The crime scene tape is both funny and disturbing! I tend to throw plates pretty thick initially. I find if I flip my plates as soon as they will bear it, the added weight counteracts the tendency for plates to cup in like that. It happens with bowls, and lids that are thrown upside down off the hump, too.
  12. Deflocculate Or Add Water?

    Adding bentonite is only effective in glazes that are very low in clay. In order to stay suspended in the bucket, glazes need the variable particle sizes that are found in less processed materials, like clays. If, for instance, you have a glaze that is particularly high in frit (a dense, more processed material with pretty uniform particle size) and doesn't have a lot of clay, because hey, you got all your alumina from your frit, the glaze will fire up pretty uniformly but settle out hard at the bottom of the bucket. Adding bentonite, which swells considerably when it's wet, allows you to introduce some different sized particles that will help keep your glaze suspended without altering the chemistry of your glaze noticeably. In practice, this works a lot better if you also use your flocculants (epsom salts, vinegar) along with adding bentonite. If your glaze already has more than 10-15% clay, adding bentonite is unnecessary for flocculation purposes because the variably sized particles are already present, and just adding epsom salt soloution or vinegar should suspend things nicely.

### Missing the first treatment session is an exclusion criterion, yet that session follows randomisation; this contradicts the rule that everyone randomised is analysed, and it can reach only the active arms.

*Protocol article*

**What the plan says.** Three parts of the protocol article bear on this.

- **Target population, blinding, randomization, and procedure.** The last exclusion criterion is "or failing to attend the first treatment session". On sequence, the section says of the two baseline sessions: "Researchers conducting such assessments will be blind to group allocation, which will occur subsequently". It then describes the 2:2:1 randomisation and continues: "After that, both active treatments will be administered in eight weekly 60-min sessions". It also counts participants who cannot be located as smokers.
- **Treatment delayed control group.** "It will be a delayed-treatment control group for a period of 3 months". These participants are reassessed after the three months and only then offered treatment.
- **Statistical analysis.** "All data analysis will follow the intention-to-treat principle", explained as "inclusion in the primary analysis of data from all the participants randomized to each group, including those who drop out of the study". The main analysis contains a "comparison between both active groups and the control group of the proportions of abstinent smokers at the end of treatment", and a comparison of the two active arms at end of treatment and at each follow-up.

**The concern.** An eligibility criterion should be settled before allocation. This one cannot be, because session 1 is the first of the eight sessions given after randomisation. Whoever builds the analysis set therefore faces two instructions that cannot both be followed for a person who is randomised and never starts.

13. cracking bottoms in the kiln

    Is it something as simple as housekeeping? In those last 2 pictures especially, it looks like there's residue of glaze (or other things?) which is definitely going to cause your pots to stick to the shelf. Are your pots perhaps picking something up from a dirty ware board? Even if you're using wax, you still have to wipe glaze residue off with a clean sponge, using clean water. It pays to be really immaculate about feet.
  14. Crazy requests

    I've had requests to re make lids, copy other pieces, or even things from another artist. But I think the toilet piece wins. I'm not sure what it wins, but I'm sure it wins Something!
  15. Black speckles in porcelain - sand?

    I'm not sure what kind of material this might be, other than some kind of fine beach sand. It looks like it has a very fine texture, whatever it is, and the black is probably from small quantities of iron or other impurities. If you wanted to use grog, I've seen one guy make his own grog with coloured clay (eg with mason stains). Figuring out how to grind it that fine could prove interesting, though.